MEXICO CITY—The seven justices of Mexico's highest election court will decide who will be that country's next president. A quick look at who they are:
LEONEL CASTILLO—Chief Justice. District court judge since 1981 in Queretaro and Michoacan states. Subsequently a circuit judge and appeals court judge. Author and lecturer. He earned his law degree at San Nicolas de Hidalgo Michoacan State University.
ELOY FUENTES—A former real estate and civil court judge and later a Superior Court judge, he was the tribunal's chief justice in 2004 and 2005. He teaches civil law and has published several articles on election law. His law degree is from the Autonomous National University of Mexico.
JOSE ALEJANDRO LUNA—A judge since 1968, he is a founding member of Mexico's National College of Circuit Judges. He earned a law degree from Chiapas School of Law and has done postgraduate work in law, politics and criminology in Spain.
ALFONSINA BERTA NAVARRO—The only woman on the tribunal, she was the first woman appointed a district court judge in Mexico. She's also a professor at the Arizona University in Guadalajara. Her law degree is from the University of Guadalajara.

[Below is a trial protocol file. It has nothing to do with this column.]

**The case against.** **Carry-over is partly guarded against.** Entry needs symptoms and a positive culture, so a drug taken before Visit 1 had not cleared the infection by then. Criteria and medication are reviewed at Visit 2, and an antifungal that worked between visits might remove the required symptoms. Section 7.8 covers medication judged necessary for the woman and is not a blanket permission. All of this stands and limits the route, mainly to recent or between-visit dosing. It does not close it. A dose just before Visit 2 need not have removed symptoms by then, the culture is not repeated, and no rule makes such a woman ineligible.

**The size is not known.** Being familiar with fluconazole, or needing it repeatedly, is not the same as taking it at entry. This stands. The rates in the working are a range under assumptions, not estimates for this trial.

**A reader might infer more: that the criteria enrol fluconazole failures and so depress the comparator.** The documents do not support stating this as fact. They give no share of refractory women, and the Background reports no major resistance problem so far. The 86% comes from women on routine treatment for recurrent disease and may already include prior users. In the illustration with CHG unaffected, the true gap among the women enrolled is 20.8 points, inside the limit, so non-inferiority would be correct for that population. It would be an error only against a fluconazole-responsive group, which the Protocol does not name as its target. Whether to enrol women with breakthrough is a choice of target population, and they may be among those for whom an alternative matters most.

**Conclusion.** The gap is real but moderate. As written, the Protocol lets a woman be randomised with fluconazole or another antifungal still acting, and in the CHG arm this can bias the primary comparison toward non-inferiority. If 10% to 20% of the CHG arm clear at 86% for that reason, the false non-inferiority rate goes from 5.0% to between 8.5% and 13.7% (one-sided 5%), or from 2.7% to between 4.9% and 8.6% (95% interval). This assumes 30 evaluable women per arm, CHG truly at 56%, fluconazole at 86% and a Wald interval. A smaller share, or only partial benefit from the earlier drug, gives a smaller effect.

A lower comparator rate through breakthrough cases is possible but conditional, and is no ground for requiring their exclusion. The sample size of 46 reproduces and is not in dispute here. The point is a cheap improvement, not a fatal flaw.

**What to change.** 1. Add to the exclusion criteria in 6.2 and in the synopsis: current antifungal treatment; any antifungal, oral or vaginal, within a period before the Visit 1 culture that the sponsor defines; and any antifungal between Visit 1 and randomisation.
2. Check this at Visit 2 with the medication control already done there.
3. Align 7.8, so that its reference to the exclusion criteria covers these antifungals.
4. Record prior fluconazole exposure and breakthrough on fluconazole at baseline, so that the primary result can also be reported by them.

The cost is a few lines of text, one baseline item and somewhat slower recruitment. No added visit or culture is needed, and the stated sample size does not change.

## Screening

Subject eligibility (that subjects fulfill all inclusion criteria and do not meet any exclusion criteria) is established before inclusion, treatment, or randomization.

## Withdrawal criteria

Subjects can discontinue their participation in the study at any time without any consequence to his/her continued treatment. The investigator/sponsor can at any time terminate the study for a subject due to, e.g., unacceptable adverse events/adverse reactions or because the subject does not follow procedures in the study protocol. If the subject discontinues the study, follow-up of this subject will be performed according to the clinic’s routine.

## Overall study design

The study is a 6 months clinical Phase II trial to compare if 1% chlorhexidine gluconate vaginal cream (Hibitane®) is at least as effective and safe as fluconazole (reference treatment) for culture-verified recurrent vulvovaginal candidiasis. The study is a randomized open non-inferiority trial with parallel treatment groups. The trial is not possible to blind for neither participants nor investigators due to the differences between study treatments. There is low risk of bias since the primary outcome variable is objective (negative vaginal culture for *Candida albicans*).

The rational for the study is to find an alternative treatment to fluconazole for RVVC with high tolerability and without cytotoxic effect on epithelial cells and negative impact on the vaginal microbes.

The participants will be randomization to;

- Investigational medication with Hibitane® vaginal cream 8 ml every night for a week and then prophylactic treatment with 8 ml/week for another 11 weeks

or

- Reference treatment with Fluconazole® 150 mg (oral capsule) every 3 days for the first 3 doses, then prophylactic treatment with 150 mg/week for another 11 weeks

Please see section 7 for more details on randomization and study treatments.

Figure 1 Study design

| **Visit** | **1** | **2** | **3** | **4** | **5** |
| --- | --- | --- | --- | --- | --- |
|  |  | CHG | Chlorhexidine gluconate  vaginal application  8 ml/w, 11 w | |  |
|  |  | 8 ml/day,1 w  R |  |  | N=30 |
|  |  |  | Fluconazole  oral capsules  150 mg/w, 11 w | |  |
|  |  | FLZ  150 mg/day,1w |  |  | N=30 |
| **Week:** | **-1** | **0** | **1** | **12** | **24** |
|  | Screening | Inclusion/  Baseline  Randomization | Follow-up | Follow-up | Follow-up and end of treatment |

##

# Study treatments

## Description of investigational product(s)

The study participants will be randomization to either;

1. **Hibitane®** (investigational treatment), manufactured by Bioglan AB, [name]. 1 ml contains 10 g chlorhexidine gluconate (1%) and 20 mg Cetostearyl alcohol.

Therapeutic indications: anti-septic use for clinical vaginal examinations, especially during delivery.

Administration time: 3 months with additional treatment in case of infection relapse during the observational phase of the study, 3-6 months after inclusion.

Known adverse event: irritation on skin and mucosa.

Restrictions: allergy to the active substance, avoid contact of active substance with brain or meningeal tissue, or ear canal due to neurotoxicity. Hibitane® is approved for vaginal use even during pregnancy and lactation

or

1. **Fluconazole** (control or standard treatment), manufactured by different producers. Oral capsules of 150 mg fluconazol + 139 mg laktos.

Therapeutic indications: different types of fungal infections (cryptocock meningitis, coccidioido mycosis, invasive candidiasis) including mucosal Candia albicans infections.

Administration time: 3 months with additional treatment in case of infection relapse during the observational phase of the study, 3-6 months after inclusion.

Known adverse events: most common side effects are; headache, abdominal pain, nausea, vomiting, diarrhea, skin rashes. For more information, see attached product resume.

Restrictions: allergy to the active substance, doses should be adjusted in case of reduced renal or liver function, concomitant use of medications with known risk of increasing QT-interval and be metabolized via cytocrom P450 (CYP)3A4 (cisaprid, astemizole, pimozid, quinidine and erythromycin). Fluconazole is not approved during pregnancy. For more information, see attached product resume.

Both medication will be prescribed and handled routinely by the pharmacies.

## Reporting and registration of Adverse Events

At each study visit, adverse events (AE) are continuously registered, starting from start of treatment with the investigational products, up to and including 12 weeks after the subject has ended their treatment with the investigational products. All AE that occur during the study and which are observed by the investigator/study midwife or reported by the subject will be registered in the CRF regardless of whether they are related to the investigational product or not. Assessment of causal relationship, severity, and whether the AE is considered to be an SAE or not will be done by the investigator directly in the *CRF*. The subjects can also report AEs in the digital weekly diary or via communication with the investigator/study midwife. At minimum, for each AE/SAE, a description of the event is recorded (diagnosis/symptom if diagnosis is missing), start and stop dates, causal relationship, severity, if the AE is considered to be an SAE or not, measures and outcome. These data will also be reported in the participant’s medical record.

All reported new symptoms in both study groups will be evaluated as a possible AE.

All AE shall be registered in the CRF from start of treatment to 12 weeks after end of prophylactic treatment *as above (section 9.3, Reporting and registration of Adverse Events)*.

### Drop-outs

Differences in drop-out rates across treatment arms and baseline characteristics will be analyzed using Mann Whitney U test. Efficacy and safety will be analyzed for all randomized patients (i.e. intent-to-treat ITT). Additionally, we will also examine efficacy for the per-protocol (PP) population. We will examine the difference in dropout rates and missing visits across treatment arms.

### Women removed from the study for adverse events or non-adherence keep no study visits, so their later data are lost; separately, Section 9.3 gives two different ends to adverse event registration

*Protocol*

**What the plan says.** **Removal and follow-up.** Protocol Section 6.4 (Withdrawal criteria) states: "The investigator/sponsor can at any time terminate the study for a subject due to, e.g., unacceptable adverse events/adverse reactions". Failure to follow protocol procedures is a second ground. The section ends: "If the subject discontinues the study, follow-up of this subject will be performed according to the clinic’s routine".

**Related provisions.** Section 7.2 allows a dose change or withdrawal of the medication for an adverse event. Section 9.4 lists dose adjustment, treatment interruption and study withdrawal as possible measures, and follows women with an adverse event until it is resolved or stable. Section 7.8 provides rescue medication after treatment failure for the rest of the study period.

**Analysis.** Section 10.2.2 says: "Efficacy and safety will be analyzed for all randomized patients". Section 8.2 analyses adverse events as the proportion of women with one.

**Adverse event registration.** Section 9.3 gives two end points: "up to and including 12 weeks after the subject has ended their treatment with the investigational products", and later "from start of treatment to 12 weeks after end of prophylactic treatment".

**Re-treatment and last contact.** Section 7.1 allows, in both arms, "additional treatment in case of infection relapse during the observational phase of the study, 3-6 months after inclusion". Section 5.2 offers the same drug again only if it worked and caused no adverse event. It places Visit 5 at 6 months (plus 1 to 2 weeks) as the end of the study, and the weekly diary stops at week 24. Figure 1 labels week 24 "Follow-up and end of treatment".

J. FERNANDO OJESTO MARTINEZ—A professor and frequent author and lecturer on electoral law, he served as the tribunal's chief justice from 2000 to 2004. He was first appointed to Mexico's federal bench in 1987. He holds a B.A. and Ph.D. in law from the National Autonomous University of Mexico, as well as a master's degree in public administration and public policy from the London School of Economics.
J. JESUS OROZCO—A prominent legal scholar, he was appointed to the tribunal without previous judicial experience. He's taught constitutional law at several Mexican universities, including the National Autonomous University of Mexico, where he got his law degree. He also holds a master's in comparative law from UCLA.
MAURO MIGUEL REYES—A former private attorney, legal scholar and judge, he's written and lectured widely on the newly constituted federal election tribunal. He received his law degree from the Autonomous University of Puebla, where he was a professor emeritus.
(c) 2006, McClatchy-Tribune Information Services.
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